Alabama carried out its first death sentence in more than two years, executing a man convicted of raping and killing a woman in 1992.
Christopher Brooks, 43, was pronounced dead at 6:38 p.m. at the Holman Correctional Facility in Atmore, authorities said.
The procedure began several minutes after 6 p.m., shortly after the U.S. Supreme Court had denied a last-minute defense request for a stay, just one day after Texas carried out the second U.S. execution of the year.
Prior to a three-drug combination being administered, Brooks had some final words, saying: "I hope this brings closure to everybody." He thanked his loved ones repeatedly, adding "love you all ... I will take you with me in my heart ... I love y'all. Bye. I love y'all."
Authorities said it was the first execution since Alabama announced in 2014 that it was changing two of the three drugs, including switching to the sedative midazolam to render an inmate unconscious.
A prison chaplain held Brooks' hand and appeared to pray with him as the first drug, a sedative, was administered. Brooks' eyes closed, his mouth gaped open and his breathed slowed. A prison captain pinched his upper left arm and pulled open his eyelid to check for consciousness before the final two drugs were administered.
The victim's mother, Mona Campbell, said afterward in a written statement that the execution offered her no closure, but it did end the appeals that had been stressful to her family for 23 years.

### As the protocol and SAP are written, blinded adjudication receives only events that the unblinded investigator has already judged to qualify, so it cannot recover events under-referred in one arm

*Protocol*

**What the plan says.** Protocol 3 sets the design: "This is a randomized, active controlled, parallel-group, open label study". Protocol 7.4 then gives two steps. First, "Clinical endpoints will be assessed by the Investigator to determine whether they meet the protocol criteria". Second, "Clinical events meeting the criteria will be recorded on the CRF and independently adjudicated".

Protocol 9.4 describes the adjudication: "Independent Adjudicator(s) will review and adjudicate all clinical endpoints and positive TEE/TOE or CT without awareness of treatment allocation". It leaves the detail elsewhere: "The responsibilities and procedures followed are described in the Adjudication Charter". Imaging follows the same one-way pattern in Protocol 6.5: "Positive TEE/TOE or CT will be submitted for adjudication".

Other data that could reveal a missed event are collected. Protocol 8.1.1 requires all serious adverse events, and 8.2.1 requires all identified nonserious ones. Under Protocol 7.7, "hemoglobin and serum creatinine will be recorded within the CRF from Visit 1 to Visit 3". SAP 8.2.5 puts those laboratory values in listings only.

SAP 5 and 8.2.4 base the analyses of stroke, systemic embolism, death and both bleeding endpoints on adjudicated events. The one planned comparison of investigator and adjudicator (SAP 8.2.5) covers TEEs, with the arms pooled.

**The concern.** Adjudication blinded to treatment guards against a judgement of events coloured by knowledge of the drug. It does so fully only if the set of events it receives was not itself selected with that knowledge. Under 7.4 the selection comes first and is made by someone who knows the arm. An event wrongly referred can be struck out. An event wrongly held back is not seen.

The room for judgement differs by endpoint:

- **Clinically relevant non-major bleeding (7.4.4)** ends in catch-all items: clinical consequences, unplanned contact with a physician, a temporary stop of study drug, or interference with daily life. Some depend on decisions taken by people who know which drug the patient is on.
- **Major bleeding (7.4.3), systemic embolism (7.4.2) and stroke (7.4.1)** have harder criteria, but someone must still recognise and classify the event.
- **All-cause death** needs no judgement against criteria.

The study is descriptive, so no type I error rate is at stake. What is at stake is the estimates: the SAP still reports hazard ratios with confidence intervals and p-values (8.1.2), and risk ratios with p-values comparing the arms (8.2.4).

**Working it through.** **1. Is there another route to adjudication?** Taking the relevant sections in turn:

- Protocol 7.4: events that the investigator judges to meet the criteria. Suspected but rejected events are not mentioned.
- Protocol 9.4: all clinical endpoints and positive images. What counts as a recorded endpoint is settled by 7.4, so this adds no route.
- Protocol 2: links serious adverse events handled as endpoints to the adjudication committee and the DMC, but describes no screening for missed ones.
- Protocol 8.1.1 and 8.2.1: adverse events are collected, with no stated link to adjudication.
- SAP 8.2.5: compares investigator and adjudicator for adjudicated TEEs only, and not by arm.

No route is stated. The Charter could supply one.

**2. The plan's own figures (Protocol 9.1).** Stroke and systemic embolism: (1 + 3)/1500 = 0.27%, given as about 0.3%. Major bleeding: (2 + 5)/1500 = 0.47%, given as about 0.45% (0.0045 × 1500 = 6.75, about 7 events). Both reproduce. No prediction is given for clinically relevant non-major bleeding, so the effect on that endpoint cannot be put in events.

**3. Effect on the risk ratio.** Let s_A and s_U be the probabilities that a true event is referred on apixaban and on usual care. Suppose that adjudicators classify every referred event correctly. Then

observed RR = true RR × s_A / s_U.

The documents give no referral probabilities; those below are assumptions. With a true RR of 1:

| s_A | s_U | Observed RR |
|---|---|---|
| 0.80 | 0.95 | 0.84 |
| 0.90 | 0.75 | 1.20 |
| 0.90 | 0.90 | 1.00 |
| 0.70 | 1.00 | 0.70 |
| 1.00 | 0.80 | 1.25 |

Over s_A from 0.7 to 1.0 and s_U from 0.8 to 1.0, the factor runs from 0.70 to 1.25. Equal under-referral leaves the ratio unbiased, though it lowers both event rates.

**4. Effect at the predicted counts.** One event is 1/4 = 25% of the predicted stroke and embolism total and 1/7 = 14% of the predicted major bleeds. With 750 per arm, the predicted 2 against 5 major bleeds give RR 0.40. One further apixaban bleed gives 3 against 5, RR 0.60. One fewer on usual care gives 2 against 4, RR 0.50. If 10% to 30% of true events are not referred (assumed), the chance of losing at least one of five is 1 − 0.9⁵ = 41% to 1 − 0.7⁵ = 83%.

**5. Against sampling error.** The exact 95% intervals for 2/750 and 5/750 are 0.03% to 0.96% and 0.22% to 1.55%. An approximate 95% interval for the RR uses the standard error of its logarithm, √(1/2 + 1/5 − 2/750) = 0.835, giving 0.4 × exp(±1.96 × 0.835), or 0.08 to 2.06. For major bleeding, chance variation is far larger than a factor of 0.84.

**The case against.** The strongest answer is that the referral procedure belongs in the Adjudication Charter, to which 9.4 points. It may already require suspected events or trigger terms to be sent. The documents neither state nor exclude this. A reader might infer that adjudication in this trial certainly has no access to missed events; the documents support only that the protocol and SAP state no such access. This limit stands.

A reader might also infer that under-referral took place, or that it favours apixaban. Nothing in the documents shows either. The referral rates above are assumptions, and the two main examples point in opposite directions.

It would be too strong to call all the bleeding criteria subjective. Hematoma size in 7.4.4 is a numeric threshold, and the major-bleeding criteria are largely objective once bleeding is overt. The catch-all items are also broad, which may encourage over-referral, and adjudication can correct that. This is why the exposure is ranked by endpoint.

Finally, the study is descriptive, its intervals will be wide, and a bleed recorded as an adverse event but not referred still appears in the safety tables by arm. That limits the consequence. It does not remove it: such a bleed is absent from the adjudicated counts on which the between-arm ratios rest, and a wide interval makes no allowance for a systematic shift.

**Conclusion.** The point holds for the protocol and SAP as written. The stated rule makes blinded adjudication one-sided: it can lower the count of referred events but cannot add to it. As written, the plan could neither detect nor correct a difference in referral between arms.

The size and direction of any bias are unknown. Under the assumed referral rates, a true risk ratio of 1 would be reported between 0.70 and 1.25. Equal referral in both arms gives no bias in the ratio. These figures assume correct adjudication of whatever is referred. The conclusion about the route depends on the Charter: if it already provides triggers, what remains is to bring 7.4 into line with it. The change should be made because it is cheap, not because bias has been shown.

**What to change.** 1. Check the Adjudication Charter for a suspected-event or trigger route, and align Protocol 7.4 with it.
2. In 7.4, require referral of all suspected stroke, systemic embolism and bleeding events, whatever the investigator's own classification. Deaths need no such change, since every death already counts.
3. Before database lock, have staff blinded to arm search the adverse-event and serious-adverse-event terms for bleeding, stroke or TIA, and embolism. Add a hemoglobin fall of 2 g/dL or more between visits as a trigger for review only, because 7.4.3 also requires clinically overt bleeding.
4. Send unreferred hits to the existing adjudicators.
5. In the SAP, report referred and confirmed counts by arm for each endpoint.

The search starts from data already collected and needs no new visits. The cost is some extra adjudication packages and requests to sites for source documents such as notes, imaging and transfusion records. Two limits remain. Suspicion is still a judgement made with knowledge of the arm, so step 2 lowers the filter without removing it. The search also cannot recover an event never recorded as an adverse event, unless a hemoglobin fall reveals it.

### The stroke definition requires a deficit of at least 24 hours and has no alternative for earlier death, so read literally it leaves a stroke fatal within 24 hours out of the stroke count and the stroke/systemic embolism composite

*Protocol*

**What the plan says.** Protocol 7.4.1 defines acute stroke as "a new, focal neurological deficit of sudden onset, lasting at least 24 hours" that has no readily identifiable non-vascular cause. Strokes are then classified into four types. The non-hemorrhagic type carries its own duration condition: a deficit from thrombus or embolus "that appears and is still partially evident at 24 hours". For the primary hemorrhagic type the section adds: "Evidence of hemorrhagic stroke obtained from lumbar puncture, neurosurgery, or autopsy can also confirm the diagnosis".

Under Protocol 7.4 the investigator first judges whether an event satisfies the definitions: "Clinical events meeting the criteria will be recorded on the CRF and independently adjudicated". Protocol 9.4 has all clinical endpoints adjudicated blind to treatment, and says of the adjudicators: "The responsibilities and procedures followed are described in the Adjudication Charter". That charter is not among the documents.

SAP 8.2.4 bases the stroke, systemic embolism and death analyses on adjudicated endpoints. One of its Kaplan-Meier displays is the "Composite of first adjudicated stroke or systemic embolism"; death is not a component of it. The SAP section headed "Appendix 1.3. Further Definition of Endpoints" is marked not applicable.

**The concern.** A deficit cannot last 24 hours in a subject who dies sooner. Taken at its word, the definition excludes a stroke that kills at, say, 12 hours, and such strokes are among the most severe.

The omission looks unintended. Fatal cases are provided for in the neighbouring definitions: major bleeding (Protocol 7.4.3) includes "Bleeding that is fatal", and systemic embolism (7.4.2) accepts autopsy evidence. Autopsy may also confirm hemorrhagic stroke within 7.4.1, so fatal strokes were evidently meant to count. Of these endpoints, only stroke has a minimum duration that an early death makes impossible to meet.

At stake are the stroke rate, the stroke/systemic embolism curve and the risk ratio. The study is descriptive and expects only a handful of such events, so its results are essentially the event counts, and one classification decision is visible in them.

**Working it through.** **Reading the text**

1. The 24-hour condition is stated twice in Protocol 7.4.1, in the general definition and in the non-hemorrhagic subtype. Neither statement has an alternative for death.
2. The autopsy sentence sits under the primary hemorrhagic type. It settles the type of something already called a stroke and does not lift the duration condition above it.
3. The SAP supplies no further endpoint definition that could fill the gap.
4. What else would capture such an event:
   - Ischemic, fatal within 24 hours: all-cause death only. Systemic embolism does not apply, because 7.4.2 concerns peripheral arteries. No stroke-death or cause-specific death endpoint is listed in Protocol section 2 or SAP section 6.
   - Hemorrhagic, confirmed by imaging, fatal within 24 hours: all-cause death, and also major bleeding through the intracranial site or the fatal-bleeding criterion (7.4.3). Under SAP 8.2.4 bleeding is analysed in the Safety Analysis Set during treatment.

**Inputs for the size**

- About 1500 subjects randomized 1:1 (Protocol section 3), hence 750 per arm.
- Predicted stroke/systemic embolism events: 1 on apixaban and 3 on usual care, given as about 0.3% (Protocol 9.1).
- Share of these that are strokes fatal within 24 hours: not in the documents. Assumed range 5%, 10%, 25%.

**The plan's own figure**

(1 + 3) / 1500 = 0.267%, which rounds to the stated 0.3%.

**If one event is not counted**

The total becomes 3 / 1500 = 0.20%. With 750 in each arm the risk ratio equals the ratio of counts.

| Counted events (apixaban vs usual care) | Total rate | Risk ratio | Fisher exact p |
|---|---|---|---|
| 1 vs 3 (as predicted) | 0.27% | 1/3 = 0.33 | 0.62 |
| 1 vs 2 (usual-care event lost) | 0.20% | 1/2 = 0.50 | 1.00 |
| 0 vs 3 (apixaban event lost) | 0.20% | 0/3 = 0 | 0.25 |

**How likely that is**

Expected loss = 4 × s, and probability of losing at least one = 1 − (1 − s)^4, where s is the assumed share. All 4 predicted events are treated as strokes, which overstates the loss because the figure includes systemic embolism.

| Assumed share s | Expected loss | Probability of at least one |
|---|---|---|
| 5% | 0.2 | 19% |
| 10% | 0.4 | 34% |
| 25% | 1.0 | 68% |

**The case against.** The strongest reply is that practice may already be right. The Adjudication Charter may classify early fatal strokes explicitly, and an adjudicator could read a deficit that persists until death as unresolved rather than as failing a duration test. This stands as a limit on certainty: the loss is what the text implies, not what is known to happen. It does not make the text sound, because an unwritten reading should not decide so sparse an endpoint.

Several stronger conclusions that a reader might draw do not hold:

"This execution did not and will not bring back my precious youngest daughter who I loved with all my heart," the statement said. Mona Campbell witnessed the execution along with two other daughters. "My hope is that Brooks, who has done this horrible inhumane act, has made his peace with God."
Three of Brooks' attorneys were in the witness chamber, along with a spiritual adviser and two friends, one of whom sobbed quietly throughout.
Brooks was sentenced to death for bludgeoning 23-year-old Jo Deann Campbell to death in her apartment. The pair had met as summer camp counselors in New York. Shortly before her death, Campbell told a friend Brooks was “sleeping on her living room floor,” court records show.
Brooks’ DNA was found on Campbell’s body, and his bloody fingerprint was identified on a doorknob in her apartment, according to records. When he was arrested, Brooks had her car keys, credit card and personal checks.
Brooks was one of six Alabama death row inmates challenging the state's use of midazolam, a sedative used during the lethal injection protocol. It has drawn national scrutiny after several botched executions.
The U.S. Supreme Court in June said midazolam did not violate a constitutional ban on cruel and unusual punishment and cleared the drug for use in a 5-4 ruling on a challenge brought by three Oklahoma death row inmates.
In March, the Alabama Supreme Court stayed Brooks’ execution pending the outcome of the high court's ruling in the Oklahoma case, according to court records.
But U.S. District Judge W. Keith Watkins recently denied Brooks' request to further delay his execution over the Alabama challenge, noting that the inmate had not joined the litigation until late last fall.
“Naturally, Brooks wants in the game,” Watkins wrote, "and he is of late on the roster."
There were 28 executions in the United States last year, according to the Death Penalty Information Center, which monitors capital punishment nationwide. Alabama’s last execution was in 2013.